Wikipedia: When I want an in-depth description of, say, the Russo-Japanese War of 1905, or a bio of a silent movie star like Mary Pickford, Wikipedia is my go-to. But when it comes to alternative medicine, it’s an epic-fail.

For example, this is what Wikipedia says about naturopathy: “A wide array of pseudoscientific practices branded as ‘natural’, ‘non-invasive’, or promoting ‘self-healing’ are employed by its practitioners . . . The ethics of naturopathy have been called into question by medical professionals and its practice has been characterized as quackery.”

Wikipedia’s entry on acupuncture states: “Acupuncture is a pseudoscience; the theories and practices of TCM [Traditional Chinese Medicine] are not based on scientific knowledge, and it has been characterized as quackery.”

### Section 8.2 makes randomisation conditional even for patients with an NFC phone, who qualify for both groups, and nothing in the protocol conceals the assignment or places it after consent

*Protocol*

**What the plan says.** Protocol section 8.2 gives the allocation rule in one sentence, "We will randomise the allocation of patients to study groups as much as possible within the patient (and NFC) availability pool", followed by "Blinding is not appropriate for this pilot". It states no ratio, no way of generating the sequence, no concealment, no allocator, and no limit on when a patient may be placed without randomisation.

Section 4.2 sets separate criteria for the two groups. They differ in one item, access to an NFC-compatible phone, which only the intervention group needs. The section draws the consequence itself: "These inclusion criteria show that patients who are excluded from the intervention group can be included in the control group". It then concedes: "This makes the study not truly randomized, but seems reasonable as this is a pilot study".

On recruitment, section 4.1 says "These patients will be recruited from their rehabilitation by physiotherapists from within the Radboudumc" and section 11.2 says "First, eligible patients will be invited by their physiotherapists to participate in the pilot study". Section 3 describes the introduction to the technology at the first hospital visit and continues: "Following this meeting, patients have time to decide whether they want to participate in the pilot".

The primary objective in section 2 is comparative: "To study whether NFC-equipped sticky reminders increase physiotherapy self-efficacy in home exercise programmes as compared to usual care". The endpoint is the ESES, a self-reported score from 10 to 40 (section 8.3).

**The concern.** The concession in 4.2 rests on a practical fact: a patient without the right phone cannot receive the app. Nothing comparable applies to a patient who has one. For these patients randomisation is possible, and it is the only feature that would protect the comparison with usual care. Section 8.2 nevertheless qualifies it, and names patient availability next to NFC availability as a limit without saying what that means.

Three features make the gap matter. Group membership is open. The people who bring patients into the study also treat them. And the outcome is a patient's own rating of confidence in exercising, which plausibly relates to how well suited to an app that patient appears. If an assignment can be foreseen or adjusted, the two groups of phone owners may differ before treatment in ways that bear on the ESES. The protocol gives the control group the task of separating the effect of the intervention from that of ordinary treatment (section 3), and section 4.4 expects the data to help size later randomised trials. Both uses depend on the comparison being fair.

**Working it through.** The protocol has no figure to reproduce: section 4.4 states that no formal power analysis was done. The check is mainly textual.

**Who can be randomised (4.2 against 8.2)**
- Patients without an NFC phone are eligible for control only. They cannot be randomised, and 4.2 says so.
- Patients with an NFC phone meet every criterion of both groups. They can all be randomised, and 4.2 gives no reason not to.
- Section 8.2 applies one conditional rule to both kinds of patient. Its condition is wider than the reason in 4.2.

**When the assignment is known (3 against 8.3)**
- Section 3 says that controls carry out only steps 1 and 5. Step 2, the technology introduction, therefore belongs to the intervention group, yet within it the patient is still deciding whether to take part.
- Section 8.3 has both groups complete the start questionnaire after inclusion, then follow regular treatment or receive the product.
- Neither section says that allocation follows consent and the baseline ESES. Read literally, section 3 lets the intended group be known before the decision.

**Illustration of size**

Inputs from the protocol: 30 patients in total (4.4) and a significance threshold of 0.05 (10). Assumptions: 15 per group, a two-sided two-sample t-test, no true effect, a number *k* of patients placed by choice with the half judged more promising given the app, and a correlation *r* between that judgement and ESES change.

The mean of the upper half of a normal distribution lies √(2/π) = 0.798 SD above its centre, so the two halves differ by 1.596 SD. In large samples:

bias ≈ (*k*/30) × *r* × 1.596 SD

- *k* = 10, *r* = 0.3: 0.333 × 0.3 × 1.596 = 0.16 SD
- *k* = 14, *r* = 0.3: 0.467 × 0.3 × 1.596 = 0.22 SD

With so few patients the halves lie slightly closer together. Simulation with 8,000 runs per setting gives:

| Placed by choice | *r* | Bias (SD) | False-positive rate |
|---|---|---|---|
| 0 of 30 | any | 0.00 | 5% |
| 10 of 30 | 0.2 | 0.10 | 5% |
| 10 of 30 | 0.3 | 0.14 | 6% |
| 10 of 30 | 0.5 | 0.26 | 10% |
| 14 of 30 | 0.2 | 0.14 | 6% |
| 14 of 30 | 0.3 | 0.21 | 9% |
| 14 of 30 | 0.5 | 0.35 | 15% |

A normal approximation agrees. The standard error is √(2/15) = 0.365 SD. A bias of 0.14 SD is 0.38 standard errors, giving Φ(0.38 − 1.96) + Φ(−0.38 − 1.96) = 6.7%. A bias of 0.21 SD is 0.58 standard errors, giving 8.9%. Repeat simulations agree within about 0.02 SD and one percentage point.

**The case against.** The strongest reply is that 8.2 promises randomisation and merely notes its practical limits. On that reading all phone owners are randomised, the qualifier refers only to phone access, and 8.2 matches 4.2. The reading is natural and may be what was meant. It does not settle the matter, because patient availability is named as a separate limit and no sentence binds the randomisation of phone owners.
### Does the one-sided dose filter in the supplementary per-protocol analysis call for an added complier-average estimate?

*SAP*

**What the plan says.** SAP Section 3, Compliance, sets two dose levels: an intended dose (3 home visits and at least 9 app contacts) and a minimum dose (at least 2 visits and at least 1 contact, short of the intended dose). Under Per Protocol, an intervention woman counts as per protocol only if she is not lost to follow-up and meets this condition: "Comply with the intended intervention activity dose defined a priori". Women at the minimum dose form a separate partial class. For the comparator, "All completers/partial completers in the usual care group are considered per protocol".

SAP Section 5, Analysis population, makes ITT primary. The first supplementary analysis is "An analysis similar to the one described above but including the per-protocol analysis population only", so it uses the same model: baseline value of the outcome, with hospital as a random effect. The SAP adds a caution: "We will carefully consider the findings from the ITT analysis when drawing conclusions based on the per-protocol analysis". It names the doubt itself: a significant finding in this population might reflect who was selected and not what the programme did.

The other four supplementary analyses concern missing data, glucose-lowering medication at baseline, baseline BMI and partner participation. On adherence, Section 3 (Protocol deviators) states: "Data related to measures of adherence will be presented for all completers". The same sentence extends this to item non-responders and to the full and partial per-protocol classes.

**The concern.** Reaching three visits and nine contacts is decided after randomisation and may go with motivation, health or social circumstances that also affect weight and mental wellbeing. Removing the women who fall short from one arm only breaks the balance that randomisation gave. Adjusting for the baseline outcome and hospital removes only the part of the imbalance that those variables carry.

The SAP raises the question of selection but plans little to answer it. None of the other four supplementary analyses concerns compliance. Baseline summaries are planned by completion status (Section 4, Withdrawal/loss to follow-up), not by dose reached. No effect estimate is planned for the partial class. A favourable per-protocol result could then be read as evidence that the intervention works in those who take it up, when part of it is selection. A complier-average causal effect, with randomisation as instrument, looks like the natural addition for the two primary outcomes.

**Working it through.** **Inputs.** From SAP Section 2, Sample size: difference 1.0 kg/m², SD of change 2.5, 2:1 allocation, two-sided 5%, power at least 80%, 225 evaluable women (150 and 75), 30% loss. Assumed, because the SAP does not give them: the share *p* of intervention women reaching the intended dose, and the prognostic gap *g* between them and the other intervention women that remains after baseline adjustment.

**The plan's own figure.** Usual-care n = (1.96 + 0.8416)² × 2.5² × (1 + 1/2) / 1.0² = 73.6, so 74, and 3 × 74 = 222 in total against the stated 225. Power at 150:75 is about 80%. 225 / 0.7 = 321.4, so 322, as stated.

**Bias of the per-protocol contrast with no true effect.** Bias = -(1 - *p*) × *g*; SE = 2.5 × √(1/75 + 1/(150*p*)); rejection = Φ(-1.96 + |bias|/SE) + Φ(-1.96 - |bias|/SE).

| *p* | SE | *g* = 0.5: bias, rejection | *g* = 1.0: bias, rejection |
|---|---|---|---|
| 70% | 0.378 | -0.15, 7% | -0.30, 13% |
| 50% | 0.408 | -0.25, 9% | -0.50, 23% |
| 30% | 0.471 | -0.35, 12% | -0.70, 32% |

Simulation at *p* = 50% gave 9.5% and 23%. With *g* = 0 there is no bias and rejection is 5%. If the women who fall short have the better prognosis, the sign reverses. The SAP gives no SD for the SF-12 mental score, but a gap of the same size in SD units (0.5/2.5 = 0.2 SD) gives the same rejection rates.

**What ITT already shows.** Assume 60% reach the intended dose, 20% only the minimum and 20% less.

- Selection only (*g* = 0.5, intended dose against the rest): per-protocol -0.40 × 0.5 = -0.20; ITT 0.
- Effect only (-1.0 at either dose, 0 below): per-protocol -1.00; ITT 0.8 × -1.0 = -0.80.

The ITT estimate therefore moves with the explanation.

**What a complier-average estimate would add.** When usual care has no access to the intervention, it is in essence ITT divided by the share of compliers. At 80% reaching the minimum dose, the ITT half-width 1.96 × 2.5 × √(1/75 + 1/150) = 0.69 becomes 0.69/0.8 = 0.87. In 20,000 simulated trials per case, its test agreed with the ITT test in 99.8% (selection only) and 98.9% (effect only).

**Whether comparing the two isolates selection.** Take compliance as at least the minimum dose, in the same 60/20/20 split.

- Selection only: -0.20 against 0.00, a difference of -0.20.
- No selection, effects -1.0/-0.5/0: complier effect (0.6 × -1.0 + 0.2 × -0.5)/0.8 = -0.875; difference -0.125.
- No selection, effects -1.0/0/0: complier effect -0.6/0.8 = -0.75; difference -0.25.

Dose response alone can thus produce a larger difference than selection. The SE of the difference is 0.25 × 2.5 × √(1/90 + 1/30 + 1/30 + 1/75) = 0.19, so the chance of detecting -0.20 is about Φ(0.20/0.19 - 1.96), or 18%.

Homeopathy fares no better: “The fundamental implausibility of homeopathy as well as a lack of demonstrable effectiveness has led to it being characterized within the scientific and medical communities as quackery and fraud.”

Larry Sanger, the founder of Wikipedia, has renounced his brainchild: “I no longer trust the website I created . . . Eastern medicine is basically called quackery in dismissive, quite judgmental, language and so forth. It’s done, apparently without any compunctions at all.”

Wikipedia can no longer be considered a trusted source for balanced health information.

More to come in Part 2 of My Least Favorite Things in next week’s Intelligent Medicine newsletter.

Want to call BS on any shady medical or nutrition practices? Share your suggestions via and we’ll include some in subsequent articles or podcasts.